3.1 The Wall in its Historical Context

Antoninus Pius’ decision to reverse his predecessor’s policy and move the frontier in Britain north seems to have been taken very soon after his accession in AD 138. The governor responsible, Q. Lollius Urbicus (Historia Augusta Antoninus Pius V), is attested building at both Corbridge in AD 139–40 (Roman Inscriptions of Britain 1147; 1148) and Balmuildy presumably shortly thereafter (Roman Inscriptions of Britain 2191 and 2192) as his victory is celebrated on coins issued late in AD 142 (Royal Imperial Coinage Antoninus Pius, 743–5). There has been some debate about the reasons for this dramatic change of policy, though it is now widely agreed that the new emperor, who lacked military experience and reputation, needed the prestige that such a military victory would bring (eg Hanson and Maxwell 1986, 60–4; Breeze 2006, 12–14). He may also have used possible local unrest in the frontier zone to prompt military action here rather than elsewhere in the Empire.

Victory coin of Antonius Pius circa AD 142 (Royal Imperial Coinage Antoninus Pius, 743–5) (GLAHM: 26767) © The Hunterian, University of Glasgow
Distance slab from Balmuildy fort naming Lollius Urbicus (GLAHM: F.19) © The Hunterian, University of Glasgow

The reason that the forts on the Antonine Wall are so much more closely spaced than those on Hadrian’s Wall or, indeed, on any other Roman frontier, requires explanation, regardless of whether this represents the original plan or came about as the result of changes made during the construction process (see Planning and Building the Wall). It implies an increasing concern for border security, and the suggestion that the building of the Wall sparked a hostile local reaction is a potentially attractive explanation (Hanson 2020b). The same argument may apply to the postulated change from an original intention to build the Wall in stone, in order to speed up construction (Hodgson 2020).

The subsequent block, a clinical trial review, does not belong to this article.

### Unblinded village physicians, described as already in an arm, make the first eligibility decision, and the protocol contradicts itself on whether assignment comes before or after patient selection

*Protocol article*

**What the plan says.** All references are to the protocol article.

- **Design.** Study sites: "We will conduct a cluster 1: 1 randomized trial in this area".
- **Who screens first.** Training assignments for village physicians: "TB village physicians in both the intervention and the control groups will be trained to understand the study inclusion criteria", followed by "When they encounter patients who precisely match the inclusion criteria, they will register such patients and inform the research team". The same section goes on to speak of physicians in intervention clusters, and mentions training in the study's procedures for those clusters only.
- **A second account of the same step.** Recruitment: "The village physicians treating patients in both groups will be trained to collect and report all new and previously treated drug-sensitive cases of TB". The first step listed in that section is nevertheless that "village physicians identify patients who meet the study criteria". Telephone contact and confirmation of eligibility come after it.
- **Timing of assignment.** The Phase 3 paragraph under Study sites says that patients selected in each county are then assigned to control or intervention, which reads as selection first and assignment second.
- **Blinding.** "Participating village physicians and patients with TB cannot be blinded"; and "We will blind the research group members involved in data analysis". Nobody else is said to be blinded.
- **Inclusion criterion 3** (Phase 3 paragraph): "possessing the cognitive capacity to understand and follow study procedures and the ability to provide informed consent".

There have long been problems with the chronology of the northern frontier in the mid-later second century, with disagreements about the length of occupation of the Wall and the number of phases involved. For a time, there appeared to be a consensus that there were two phases of Antonine occupation in Scotland which ended in around AD 164, based on the latest dated stratified coin from the Wall (Hanson and Maxwell 1986, ch 7). However, Hodgson (1995; 2009a) put forward a cogent case for dismissing the existence of a second Antonine phase, with the beginning of the end of the occupation by AD 158, the epigraphically attested date for the refurbishment of the curtain of Hadrian’s Wall (Roman Inscriptions of Britain 1389). He noted that hardly any of the excavated sites have provided unequivocal evidence of a second Antonine occupation following a period of abandonment. Hodgson suggested that the minor structural changes attested need be no more than piecemeal alterations and repairs to predominantly timber buildings.